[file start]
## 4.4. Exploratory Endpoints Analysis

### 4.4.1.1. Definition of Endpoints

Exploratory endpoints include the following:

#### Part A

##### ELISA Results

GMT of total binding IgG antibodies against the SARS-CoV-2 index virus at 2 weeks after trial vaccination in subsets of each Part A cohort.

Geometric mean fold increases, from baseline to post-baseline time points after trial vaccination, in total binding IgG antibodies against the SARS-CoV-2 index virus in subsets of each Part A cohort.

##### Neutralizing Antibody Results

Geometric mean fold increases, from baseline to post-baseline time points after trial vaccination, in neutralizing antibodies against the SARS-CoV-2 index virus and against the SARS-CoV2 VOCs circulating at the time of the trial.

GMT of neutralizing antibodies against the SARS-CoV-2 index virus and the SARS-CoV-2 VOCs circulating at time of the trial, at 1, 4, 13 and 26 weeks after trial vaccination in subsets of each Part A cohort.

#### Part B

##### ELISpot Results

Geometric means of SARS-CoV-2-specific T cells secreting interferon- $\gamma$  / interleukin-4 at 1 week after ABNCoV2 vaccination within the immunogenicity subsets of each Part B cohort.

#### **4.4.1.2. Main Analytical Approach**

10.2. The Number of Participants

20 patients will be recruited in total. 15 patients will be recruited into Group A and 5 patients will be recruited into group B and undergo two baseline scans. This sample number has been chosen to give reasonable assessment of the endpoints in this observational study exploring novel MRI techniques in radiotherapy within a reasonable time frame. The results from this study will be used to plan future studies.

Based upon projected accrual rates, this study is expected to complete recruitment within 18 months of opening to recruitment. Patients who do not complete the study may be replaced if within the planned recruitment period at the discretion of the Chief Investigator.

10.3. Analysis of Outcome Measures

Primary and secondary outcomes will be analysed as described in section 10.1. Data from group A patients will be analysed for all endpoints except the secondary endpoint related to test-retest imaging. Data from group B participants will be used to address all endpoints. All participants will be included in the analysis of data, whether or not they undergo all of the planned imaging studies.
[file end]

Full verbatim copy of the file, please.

## 4.4. Exploratory Endpoints Analysis

### 4.4.1.1. Definition of Endpoints

Exploratory endpoints include the following:

#### Part A

##### ELISA Results

GMT of total binding IgG antibodies against the SARS-CoV-2 index virus at 2 weeks after trial vaccination in subsets of each Part A cohort.

Geometric mean fold increases, from baseline to post-baseline time points after trial vaccination, in total binding IgG antibodies against the SARS-CoV-2 index virus in subsets of each Part A cohort.

##### Neutralizing Antibody Results

Geometric mean fold increases, from baseline to post-baseline time points after trial vaccination, in neutralizing antibodies against the SARS-CoV-2 index virus and against the SARS-CoV2 VOCs circulating at the time of the trial.

GMT of neutralizing antibodies against the SARS-CoV-2 index virus and the SARS-CoV-2 VOCs circulating at time of the trial, at 1, 4, 13 and 26 weeks after trial vaccination in subsets of each Part A cohort.

#### Part B

##### ELISpot Results

Geometric means of SARS-CoV-2-specific T cells secreting interferon- $\gamma$  / interleukin-4 at 1 week after ABNCoV2 vaccination within the immunogenicity subsets of each Part B cohort.

#### **4.4.1.2. Main Analytical Approach**

10.2. The Number of Participants

20 patients will be recruited in total. 15 patients will be recruited into Group A and 5 patients will be recruited into group B and undergo two baseline scans. This sample number has been chosen to give reasonable assessment of the endpoints in this observational study exploring novel MRI techniques in radiotherapy within a reasonable time frame. The results from this study will be used to plan future studies.

Based upon projected accrual rates, this study is expected to complete recruitment within 18 months of opening to recruitment. Patients who do not complete the study may be replaced if within the planned recruitment period at the discretion of the Chief Investigator.

10.3. Analysis of Outcome Measures

Primary and secondary outcomes will be analysed as described in section 10.1. Data from group A patients will be analysed for all endpoints except the secondary endpoint related to test-retest imaging. Data from group B participants will be used to address all endpoints. All participants will be included in the analysis of data, whether or not they undergo all of the planned imaging studies.